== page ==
Neurobiology For Dummies Cheat Sheet
Neurobiology has all kinds of real-world (and not so real-world) applications. From curing paralysis to the possibility of cyborgs, neurobiology has answers to many fascinating questions.
How Can Paralysis Be Cured?
Paralysis has multiple causes. The part of the brain that controls movement can be damaged, such as from a stroke. Injuries and diseases can interrupt the message transmitted from the brain to the muscles. But treatment and research are helping, and rapid advances in brain-computer interfaces (BCIs) are making these science-fiction–sounding approaches feasible in the near future:
Rehabilitation and training help in all types of paralysis by strengthening pathways and recruiting alternate ones to bypass the injury.
Considerable current research is being done on the cause of the paralysis. Curing the actual disease is almost always the treatment of first choice.
One promising treatment for strokes and tumors involves regrowing neurons by taking cells that have been reprogrammed to be neural stem cells and doing autologous transplants derived from the person’s own tissue put into the damaged region.
Other research efforts involve the use of growth factors to stimulate regeneration in damaged brain areas.
Prosthetics may be used to alleviate paralysis by capturing the high-level neural signal for movement, bypassing the injury, and stimulating movement closer to the muscle, or by capturing high-level motor command signals and performing body movements with mechanical devices, such as prosthetic limbs or exoskeletons that magnify with motors the force exerted by our limbs, or that respond to brain commands for movement recorded by electrodes.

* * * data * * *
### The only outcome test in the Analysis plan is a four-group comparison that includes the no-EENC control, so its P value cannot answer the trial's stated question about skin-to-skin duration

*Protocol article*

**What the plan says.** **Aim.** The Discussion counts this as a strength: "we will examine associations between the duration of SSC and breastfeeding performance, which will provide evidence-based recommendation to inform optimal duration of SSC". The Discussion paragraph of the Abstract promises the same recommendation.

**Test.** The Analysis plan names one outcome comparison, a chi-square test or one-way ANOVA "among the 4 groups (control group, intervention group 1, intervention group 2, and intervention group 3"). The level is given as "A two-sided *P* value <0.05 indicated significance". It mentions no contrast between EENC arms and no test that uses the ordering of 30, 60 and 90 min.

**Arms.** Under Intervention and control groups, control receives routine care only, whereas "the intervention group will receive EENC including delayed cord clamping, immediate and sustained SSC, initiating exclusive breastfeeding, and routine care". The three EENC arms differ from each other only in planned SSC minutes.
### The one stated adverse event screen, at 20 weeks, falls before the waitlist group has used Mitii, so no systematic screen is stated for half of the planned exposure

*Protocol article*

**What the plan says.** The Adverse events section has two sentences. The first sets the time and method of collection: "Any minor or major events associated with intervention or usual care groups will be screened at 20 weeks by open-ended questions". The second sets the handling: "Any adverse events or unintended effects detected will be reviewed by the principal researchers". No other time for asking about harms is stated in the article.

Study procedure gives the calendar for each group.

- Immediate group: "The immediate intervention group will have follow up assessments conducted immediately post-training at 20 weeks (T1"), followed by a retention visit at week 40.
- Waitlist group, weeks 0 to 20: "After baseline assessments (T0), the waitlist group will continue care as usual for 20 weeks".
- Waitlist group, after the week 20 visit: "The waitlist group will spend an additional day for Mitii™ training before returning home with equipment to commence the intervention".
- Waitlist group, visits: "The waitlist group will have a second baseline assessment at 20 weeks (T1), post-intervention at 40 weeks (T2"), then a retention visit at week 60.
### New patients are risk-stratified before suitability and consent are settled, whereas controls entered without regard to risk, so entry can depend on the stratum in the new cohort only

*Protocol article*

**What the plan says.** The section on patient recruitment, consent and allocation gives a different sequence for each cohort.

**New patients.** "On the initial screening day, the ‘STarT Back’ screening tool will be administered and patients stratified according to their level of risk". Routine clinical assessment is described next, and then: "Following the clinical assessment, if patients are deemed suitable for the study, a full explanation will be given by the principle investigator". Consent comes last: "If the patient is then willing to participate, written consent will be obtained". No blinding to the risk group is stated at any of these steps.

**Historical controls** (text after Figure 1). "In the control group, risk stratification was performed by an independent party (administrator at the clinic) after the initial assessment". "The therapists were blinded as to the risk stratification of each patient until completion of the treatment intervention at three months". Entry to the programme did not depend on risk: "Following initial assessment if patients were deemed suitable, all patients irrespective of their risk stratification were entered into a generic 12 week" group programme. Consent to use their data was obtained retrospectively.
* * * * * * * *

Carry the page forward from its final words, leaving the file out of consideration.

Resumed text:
Can the Mind Be Downloaded?
As computers become more powerful, there is increasing speculation about whether they could equal or surpass human intelligence. One thread in this discussion is the idea of downloading our minds into an artificial substrate such as a computer. Most neuroscientists are very skeptical about this idea for a few reasons:
What we actually know about the brain is that it’s extremely complex. It consists of on the order of 100 billion neurons each with a thousand connections to other neurons. No present-day substrate can come close to this complexity.
Neuroscientists think that the essential function of the brain is carried out by neural computations that generate action potentials that are sent to other neurons.
Even if we could measure the firing of every neuron in the brain, and the strength of every synapse producing that firing, and download or model that in silicon, we still don’t know if it would actually work like a human brain.
Bottom line: Your thoughts are your own, for the foreseeable future.
Can Imaging Systems Read Our Minds?
Since functional magnetic resonance imaging (fMRI) machines became more common at the end of the 20th century, there have been more claims about the ability of this technology to extract the content of mental processing. Many aspects of the claims and counterclaims parallel those associated with so-called “lie detector” tests during their heyday in the late 20th century, including the ability to detect lying itself.